The film might have been stronger had we remained to know little about Goodman’s background—even though he is the eyes from which we look through during the course of the interviews. To me, Goodman’s childhood story is junk for the most part because it serves only to deliver an ineffective, unbelievable, and unearned twist ending. After all, the best horror stories retain a mystery about them. This one makes the crucial mistake of attempting to explain everything.
Black Death (2010)
★★★ / ★★★★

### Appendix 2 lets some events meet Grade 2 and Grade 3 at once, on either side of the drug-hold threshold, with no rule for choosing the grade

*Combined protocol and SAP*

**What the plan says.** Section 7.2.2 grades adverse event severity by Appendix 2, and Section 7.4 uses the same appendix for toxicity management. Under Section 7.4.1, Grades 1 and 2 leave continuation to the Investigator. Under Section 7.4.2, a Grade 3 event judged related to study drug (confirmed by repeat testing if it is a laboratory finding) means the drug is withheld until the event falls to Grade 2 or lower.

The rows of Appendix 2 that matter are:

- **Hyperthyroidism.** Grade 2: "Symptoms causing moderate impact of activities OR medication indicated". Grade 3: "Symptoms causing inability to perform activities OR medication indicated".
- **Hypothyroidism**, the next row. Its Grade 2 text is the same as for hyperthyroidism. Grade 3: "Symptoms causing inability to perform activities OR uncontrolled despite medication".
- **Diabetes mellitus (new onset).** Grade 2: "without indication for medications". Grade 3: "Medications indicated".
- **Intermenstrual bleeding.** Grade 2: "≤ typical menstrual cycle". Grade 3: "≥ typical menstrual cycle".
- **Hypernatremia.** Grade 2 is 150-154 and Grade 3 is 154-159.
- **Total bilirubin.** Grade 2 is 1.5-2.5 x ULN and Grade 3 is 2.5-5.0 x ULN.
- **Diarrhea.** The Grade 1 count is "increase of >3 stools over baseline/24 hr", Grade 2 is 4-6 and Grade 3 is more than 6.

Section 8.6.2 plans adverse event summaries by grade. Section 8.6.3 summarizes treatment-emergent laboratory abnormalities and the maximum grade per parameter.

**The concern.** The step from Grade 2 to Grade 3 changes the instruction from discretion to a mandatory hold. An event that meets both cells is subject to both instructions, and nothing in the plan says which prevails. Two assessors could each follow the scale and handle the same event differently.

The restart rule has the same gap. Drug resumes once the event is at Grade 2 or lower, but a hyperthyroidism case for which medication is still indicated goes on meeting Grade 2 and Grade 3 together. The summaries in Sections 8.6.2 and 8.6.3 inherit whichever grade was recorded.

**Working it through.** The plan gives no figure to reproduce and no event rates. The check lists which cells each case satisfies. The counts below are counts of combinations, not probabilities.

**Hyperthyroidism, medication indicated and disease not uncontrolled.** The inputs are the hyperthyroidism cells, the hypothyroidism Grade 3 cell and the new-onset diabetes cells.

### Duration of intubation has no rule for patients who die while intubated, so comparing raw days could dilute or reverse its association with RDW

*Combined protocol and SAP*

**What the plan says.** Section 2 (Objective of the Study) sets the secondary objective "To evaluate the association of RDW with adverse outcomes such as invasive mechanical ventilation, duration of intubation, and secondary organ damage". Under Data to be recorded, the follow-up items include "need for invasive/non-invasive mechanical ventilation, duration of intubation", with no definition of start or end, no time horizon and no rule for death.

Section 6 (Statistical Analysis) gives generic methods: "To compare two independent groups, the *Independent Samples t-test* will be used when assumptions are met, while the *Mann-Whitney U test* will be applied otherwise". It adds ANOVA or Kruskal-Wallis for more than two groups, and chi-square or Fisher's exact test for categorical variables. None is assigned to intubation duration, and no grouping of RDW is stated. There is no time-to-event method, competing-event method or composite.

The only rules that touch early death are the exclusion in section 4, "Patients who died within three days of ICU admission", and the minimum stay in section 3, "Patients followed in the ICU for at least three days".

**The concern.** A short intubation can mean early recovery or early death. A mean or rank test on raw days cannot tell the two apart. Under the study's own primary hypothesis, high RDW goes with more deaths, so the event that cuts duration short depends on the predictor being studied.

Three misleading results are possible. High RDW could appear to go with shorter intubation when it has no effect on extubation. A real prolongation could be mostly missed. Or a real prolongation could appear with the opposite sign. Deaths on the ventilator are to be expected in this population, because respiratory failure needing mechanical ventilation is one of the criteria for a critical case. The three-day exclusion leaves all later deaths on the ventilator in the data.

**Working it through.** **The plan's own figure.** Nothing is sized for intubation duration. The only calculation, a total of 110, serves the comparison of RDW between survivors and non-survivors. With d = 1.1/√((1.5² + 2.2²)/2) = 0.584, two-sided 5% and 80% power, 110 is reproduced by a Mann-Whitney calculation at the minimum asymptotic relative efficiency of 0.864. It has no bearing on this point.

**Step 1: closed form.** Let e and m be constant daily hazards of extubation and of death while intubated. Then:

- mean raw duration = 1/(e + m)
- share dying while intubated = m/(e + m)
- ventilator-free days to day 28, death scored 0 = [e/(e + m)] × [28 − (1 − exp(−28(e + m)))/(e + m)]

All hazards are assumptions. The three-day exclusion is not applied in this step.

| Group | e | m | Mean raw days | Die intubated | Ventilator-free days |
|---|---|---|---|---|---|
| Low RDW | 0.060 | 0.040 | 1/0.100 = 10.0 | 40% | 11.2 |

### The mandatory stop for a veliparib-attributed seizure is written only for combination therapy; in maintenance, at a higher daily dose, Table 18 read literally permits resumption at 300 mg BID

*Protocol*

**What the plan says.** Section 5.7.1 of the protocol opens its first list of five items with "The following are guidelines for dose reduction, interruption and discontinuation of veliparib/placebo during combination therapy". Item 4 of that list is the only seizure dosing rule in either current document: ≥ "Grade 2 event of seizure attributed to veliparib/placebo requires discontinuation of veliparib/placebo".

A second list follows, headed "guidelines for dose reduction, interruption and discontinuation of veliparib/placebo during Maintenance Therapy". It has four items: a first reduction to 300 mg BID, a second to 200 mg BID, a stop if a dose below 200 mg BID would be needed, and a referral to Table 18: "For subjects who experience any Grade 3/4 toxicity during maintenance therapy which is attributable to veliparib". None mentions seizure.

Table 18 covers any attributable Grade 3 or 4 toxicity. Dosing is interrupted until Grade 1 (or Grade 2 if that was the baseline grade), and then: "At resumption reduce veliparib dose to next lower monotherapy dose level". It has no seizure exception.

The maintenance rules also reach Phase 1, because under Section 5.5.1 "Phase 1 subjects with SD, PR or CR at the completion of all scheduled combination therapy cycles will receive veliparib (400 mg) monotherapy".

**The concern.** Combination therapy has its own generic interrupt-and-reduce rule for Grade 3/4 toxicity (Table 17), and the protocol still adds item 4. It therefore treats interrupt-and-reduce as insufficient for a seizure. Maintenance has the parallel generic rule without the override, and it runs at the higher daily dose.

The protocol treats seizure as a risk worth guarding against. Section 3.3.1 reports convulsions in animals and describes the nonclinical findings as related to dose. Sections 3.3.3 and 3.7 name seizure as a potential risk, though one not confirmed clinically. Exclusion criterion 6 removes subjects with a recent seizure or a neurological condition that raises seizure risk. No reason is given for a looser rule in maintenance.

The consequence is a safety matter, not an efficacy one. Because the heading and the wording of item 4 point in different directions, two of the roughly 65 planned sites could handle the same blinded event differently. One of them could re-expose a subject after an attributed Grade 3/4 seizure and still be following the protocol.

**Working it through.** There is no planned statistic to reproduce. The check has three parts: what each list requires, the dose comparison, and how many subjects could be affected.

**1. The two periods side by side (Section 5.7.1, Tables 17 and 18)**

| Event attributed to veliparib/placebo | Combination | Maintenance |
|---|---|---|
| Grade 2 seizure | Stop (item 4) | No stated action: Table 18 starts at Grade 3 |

Osmund (Eddie Redmayne) was a young Christian monk who decided to go with Ulrich (Sean Bean), the envoy to the bishop, and his men (Emun Elliott, Johnny Harris, Andy Nyman, Tygo Gernandt, John Lynch) to guide them in reaching a village surrounded by a marsh beyond the Dentwich Forest. It was a place of special interest because word went around that a necromancer had taken control of the area. The heretic was to be apprehended and sent to the bishop for trial and execution. Based on the screenplay by Dario Poloni, “Black Death” was a gripping gothic horror with a supernatural premise on top of the Bubonic Plague backdrop. Since no one understood the science of vectors and disease, people surmised that the pestilence was an act of God, a way for Him to purge away the sins of His people. As the film got deeper into the mystery involving a person being capable of raising the dead, it was interesting to observe the way the men’s faith was challenged. Of particular interest was Osmund, torn between his devotion to his religion and being with a woman (Kimberley Nixon) he loved. Being a monk, he had to choose one or the other. The changes that occurred within each character, not all of them given enough time to get to know by the audience, had variation and maintained a certain level of subtlety. What was straightforward, however, was the physical journey that the men took toward the village. When the group stopped, they faced some sort of death. The standout was a battle among thieves in the forest. The violence was gruesome–throats were sliced, swords went through torsos, arms were torn off completely–but somehow it never felt gratuitous. I got the impression that we actually needed to see how fierce the men were so that later on, when they eventually had to face something so monstrous and they cowered like children, we had an understanding of their fears. The village in question was very curious. Since it was unexpectedly peaceful, the director, Christopher Smith, milked certain looks given by its residents. Hob (Tim McInnerny) was obviously the alpha male, his voice commanding and stature very proud. Langiva (Carice van Houten) was also worthy of suspicion. Her blonde hair which complemented her very pale complexion probably concealed a very dark evil. The abandoned church, given Christianity’s influence back in the day, was a good signal that something wasn’t quite right. There was one detail that didn’t make sense to me. After finding out about the unused place of worship, why did the men continue to trust the villagers by eating their food and drinking their wine? It felt like a plot convenience, a weak set-up so that the men from the outside would lose their advantage. It was a surprise to me because prior to that point, the material did a great job in circumventing eye-rolling clichés. Nevertheless, “Black Death” was very atmospheric, especially the sequences when the men had to wade through the marsh, and offered engaging performances, particularly by Redmayne. The movie worked because it sacrificed cheap scares for more thoughtful denouements.